Wednesday, February 02, 2011

Brock Technologies introduces the Shark

SOURCE FLIGHT INTERNATIONAL  Brock Technologies debuted its new unmanned aerial vehicle on 1 February.
Tube-launched and weighing in at only 2.5kg (5.5lb), the composite Shark is designed to fly quietly at low altitudes for long periods of time, gathering intelligence, surveillance and reconnaissance information, the Arizona-based company says.
The Shark measures 0.79m (2.5ft) long, with a 0.97m wingspan with the wings deployed. It can carry payloads weighing up to 0.45kg.

 Both images © Brock Technologies


The strength-to-weight ratio of the Shark's composite parts has been made possible with a process Brock calls Super Compression Molding (SCM). With this method, the total number of composite plies is reduced without impact to the overall component strength. In addition to the SCM process, the Shark uses composite castings, allowing for light-weight embedded parts and, eventually, injection-moulded parts. This translates to low per-unit airframe costs, the company says, allowing the users to enhance the small UAV with more advanced payloads and sensors.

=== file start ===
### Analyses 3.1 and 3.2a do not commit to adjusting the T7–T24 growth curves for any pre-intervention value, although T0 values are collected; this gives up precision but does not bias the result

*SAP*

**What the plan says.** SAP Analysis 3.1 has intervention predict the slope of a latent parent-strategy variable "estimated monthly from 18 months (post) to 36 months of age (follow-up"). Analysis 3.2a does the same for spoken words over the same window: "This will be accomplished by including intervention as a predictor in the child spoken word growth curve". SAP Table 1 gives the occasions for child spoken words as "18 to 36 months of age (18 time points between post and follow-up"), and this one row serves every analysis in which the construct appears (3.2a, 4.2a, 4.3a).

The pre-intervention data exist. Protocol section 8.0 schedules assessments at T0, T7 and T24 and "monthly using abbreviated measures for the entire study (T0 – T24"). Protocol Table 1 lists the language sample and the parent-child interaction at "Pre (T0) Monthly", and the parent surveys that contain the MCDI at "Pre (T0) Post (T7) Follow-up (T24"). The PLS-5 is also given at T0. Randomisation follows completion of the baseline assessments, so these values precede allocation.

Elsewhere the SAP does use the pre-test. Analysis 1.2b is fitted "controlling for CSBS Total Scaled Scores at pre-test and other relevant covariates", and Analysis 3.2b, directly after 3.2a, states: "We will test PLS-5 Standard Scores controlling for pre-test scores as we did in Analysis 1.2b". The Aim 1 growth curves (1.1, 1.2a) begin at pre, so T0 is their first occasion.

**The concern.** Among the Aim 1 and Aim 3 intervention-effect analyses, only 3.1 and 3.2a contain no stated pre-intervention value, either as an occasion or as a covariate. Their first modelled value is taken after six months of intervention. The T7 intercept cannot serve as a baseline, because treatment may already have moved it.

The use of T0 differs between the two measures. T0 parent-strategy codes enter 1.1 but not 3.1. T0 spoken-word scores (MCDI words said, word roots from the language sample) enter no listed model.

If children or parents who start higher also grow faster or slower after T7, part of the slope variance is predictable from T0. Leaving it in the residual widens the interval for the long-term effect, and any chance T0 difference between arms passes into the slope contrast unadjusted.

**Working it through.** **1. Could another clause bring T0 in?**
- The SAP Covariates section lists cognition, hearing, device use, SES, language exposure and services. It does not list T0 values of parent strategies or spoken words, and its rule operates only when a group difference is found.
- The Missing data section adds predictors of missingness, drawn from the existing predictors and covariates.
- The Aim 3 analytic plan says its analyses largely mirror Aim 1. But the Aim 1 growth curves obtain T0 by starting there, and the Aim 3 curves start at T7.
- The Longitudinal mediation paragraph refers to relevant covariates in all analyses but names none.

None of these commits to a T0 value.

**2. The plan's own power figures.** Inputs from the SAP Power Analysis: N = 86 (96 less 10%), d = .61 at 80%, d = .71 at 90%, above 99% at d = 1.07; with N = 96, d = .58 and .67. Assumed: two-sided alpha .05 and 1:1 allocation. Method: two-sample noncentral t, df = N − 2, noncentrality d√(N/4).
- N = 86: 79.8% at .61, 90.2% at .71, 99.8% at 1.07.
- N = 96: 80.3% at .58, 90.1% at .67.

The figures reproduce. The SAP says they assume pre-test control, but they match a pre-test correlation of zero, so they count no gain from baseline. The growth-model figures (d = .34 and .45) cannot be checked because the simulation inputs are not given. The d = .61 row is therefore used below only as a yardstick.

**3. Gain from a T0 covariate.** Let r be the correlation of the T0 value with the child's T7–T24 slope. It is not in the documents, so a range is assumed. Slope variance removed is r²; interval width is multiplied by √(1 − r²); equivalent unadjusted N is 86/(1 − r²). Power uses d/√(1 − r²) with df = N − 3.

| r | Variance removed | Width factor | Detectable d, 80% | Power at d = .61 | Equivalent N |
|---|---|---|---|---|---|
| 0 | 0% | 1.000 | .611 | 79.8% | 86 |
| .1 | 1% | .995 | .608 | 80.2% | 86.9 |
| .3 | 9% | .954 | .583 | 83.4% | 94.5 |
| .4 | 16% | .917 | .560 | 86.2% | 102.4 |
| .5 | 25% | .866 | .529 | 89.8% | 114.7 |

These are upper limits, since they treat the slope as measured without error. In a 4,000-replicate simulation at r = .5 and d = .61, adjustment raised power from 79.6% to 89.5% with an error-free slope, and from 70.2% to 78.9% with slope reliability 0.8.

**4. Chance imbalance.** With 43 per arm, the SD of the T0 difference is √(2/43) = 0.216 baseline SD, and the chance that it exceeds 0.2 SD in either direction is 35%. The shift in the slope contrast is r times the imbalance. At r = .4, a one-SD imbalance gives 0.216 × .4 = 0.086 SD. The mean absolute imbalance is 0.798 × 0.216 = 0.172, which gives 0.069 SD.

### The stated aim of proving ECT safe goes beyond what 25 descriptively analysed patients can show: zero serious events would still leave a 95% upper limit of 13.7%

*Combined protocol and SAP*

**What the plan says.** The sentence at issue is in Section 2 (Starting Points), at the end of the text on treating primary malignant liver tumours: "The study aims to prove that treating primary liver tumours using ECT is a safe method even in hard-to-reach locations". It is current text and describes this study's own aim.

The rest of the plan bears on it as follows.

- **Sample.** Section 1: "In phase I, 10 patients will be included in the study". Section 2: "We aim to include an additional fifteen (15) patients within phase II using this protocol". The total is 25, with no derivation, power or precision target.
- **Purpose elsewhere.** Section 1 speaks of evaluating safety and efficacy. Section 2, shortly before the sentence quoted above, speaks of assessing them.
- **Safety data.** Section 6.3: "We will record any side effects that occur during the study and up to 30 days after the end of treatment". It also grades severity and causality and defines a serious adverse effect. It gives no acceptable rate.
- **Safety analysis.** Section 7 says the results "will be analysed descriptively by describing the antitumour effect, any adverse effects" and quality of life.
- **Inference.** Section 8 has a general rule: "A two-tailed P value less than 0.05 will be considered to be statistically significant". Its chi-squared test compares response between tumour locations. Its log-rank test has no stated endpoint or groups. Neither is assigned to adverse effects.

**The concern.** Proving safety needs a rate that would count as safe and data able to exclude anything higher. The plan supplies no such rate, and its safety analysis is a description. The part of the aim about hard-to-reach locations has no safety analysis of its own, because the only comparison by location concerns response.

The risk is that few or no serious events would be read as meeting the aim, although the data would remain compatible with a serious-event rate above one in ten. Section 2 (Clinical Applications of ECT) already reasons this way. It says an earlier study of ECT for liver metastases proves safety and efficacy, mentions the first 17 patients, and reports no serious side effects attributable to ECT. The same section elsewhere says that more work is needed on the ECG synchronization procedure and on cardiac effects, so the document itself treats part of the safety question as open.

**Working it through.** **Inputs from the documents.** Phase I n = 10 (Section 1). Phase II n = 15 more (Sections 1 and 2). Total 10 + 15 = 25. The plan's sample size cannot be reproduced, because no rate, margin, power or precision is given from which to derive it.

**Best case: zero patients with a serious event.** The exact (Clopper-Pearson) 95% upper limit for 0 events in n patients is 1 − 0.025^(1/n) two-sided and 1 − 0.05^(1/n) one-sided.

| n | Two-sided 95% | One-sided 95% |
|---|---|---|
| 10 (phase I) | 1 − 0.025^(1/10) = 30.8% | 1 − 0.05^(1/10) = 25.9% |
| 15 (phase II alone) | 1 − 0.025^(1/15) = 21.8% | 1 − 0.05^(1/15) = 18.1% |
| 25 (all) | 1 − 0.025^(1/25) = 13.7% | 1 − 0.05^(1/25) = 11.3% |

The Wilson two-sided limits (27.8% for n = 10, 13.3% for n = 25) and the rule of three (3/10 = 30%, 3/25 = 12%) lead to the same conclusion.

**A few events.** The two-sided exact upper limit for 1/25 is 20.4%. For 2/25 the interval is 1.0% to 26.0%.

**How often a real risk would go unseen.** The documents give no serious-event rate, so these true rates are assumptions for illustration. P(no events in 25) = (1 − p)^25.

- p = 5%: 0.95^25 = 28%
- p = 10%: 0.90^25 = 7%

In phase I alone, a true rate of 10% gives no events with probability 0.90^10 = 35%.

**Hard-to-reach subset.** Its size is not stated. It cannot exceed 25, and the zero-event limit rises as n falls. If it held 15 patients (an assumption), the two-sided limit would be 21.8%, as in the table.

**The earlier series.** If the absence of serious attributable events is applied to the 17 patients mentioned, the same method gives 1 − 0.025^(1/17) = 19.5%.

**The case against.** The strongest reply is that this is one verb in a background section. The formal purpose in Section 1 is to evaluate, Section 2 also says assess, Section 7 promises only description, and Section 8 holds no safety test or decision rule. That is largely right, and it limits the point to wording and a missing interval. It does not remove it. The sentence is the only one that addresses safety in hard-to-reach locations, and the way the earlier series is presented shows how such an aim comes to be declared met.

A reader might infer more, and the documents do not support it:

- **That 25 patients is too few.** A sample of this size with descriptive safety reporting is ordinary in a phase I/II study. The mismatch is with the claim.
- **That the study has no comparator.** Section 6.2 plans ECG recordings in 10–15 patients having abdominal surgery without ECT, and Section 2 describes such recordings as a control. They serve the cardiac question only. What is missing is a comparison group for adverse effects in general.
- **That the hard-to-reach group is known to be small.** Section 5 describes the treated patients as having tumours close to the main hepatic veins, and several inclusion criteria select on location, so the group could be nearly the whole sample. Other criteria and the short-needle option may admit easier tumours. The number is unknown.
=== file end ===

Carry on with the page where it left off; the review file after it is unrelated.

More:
Initial flight testing of the Shark began early last year, via "in-flight mother-ship launch," the company says.
Brock's photos of the Shark show a design resembling the Boeing/InSitu Dominator, also known as the ScanEagle Compressed Carriage, which first flew early this year. Brock has yet to list the new UAV on its website.

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